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dc.contributor.authorTrostel, Philip A.
dc.date.accessioned2010-05-04T22:10:11Z
dc.date.available2010-05-04T22:10:11Z
dc.date.issued2007-11
dc.identifier.urihttp://digital.library.wisc.edu/1793/43575
dc.description.abstractThis study quantifies the fiscal benefits associated with greater college attainment, one important part of the economic return to public investment in college education. College graduates generally pay much more in taxes than those not going to college, and government expenditures are also generally much less for college graduates than for those without a college education. Indeed, over an average lifetime, total government spending per college degree is negative. That is, direct savings in post-college government expenditures are greater than government expenditures on higher education. Plus, the direct extra tax revenues from college graduates alone are more than six times the gross government cost per college degree. Thus, in addition to the many other benefits from higher education, public financial support of college education pays for itself many times over. The fiscal effects from college attainment are estimated for numerous federal, state, and local taxes and expenditures. The average annual real internal rate of return on government investment in college students is estimated to be 10.3%.en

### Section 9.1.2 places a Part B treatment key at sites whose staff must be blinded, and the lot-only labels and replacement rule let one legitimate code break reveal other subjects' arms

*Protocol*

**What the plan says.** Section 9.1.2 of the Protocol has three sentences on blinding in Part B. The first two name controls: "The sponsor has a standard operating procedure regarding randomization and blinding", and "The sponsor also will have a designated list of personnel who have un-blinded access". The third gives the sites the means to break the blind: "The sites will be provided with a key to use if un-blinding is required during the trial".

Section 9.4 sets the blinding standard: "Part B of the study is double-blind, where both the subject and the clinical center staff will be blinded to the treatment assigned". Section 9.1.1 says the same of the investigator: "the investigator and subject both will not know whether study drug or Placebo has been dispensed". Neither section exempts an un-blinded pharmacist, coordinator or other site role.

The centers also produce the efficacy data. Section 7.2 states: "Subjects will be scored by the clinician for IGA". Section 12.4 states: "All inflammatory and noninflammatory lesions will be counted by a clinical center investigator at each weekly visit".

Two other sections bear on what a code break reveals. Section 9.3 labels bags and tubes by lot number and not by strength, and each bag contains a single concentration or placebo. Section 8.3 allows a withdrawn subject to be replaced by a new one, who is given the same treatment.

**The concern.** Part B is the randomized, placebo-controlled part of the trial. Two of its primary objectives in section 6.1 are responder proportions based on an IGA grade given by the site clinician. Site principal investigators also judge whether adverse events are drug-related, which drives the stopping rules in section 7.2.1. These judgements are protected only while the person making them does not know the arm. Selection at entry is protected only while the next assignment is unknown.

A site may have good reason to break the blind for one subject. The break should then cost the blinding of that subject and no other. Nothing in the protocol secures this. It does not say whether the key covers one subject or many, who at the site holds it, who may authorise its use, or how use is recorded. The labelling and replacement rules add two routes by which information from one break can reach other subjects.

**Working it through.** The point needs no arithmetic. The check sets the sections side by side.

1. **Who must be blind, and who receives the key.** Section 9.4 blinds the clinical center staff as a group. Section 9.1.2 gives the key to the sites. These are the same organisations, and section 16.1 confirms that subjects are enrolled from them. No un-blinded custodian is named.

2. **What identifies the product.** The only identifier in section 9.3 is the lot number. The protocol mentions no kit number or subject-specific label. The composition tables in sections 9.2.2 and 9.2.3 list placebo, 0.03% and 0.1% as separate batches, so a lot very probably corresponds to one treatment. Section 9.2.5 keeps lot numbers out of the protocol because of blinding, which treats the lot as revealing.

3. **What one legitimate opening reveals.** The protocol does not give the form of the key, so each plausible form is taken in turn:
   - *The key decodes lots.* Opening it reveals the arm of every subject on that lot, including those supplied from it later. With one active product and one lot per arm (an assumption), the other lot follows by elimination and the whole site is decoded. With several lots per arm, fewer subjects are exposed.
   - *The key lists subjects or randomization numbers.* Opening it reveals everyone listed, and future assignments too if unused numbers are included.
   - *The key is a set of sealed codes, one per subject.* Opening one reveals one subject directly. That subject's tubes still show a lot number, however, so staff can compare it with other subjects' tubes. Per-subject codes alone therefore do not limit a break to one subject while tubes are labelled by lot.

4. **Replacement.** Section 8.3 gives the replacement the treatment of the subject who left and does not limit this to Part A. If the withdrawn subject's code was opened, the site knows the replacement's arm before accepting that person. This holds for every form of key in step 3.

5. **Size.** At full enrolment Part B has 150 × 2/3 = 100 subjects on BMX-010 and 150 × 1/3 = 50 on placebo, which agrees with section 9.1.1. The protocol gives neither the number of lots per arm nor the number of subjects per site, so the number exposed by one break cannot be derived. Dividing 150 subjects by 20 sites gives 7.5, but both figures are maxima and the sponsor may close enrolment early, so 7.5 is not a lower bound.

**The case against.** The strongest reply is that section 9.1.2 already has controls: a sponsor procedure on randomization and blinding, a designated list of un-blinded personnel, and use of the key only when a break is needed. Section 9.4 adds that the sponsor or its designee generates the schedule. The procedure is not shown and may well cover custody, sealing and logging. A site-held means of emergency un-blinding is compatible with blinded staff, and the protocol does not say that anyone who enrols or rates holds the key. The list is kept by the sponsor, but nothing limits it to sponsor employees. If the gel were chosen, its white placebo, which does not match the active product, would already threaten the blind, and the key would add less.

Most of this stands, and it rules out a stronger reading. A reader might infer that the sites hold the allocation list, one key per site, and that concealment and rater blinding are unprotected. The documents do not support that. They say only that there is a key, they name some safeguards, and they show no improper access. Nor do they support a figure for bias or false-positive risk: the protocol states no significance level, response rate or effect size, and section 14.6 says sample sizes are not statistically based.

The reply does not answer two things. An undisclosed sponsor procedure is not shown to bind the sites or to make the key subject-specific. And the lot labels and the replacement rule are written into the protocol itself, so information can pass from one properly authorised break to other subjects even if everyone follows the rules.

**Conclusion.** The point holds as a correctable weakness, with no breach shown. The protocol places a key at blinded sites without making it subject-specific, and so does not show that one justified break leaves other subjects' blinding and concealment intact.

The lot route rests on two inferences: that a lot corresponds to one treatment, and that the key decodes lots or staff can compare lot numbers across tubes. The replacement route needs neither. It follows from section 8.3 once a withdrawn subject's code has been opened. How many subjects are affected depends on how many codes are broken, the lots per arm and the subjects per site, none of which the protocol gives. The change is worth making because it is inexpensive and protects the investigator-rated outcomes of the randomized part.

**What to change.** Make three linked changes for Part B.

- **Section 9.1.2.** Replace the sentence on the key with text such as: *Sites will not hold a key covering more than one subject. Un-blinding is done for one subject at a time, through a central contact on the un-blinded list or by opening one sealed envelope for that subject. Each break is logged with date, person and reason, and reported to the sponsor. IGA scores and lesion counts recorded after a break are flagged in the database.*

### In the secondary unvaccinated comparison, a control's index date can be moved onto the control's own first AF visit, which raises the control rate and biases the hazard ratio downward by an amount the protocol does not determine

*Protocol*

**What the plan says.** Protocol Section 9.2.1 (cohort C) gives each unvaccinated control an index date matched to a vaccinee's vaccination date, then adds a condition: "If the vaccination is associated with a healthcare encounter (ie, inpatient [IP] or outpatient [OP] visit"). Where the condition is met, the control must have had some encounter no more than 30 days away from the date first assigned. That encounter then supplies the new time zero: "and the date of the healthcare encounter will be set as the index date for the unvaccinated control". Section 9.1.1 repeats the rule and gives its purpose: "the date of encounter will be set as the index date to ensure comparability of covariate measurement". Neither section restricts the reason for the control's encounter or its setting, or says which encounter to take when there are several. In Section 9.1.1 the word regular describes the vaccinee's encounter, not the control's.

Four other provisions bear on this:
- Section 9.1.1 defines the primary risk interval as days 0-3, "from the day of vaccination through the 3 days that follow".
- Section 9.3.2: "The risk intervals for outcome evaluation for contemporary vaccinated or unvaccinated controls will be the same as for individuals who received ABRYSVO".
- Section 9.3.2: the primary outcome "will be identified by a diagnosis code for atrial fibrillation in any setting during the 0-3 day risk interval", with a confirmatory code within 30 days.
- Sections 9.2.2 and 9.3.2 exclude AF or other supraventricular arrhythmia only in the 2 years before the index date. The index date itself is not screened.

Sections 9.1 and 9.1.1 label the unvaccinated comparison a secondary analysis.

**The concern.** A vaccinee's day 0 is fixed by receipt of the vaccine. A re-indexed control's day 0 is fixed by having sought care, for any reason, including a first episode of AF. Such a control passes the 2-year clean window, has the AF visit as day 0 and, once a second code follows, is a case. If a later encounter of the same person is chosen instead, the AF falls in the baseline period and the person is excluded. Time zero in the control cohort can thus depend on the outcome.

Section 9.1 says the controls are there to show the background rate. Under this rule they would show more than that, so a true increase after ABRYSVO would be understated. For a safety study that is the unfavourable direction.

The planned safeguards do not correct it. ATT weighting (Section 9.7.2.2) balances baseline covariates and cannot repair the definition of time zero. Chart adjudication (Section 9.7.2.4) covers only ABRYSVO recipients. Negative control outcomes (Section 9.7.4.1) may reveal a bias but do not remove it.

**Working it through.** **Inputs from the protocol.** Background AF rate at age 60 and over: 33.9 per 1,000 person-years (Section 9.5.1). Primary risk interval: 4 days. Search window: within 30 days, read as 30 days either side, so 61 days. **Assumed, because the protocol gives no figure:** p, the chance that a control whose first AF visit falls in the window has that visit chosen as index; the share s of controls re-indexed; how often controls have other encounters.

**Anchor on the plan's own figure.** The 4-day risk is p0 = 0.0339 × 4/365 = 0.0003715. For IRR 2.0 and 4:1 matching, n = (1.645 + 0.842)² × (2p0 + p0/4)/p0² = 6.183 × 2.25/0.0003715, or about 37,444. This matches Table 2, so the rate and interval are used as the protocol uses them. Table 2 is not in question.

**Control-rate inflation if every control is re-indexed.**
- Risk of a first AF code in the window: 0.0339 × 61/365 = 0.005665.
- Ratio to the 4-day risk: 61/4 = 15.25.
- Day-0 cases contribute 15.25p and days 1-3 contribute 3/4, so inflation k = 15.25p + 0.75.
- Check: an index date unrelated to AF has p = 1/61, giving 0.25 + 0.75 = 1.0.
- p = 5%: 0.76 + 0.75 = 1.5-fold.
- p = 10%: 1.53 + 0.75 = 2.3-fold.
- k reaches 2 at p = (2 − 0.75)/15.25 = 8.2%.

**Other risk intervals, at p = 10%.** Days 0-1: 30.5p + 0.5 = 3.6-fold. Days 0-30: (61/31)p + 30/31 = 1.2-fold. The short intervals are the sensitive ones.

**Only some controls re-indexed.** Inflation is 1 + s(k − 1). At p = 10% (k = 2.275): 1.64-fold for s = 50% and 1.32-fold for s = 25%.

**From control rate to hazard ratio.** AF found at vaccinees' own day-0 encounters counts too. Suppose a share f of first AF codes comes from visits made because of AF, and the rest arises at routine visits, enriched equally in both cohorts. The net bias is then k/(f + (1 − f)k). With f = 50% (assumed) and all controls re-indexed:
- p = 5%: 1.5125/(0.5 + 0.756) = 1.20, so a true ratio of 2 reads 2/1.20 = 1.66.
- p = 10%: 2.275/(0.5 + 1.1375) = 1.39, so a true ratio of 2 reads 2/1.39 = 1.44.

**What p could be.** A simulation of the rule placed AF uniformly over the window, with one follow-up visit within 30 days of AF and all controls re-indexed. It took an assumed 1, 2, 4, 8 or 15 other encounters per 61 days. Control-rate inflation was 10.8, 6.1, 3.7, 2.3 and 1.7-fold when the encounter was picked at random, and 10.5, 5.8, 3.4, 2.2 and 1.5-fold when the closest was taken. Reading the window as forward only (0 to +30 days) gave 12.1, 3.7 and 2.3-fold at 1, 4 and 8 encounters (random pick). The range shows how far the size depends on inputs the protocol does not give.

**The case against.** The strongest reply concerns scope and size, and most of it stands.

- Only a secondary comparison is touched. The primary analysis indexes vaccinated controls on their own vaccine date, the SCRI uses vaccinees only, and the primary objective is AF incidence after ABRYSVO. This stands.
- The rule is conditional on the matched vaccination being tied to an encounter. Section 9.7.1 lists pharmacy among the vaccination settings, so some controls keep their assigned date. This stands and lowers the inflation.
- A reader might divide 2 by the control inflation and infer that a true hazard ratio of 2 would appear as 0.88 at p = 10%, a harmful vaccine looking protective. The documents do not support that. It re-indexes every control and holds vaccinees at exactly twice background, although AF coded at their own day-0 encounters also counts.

dc.subjectFinance and Economicsen
dc.titleThe Fiscal Impacts of College Attainmenten
dc.typeWorking Paperen


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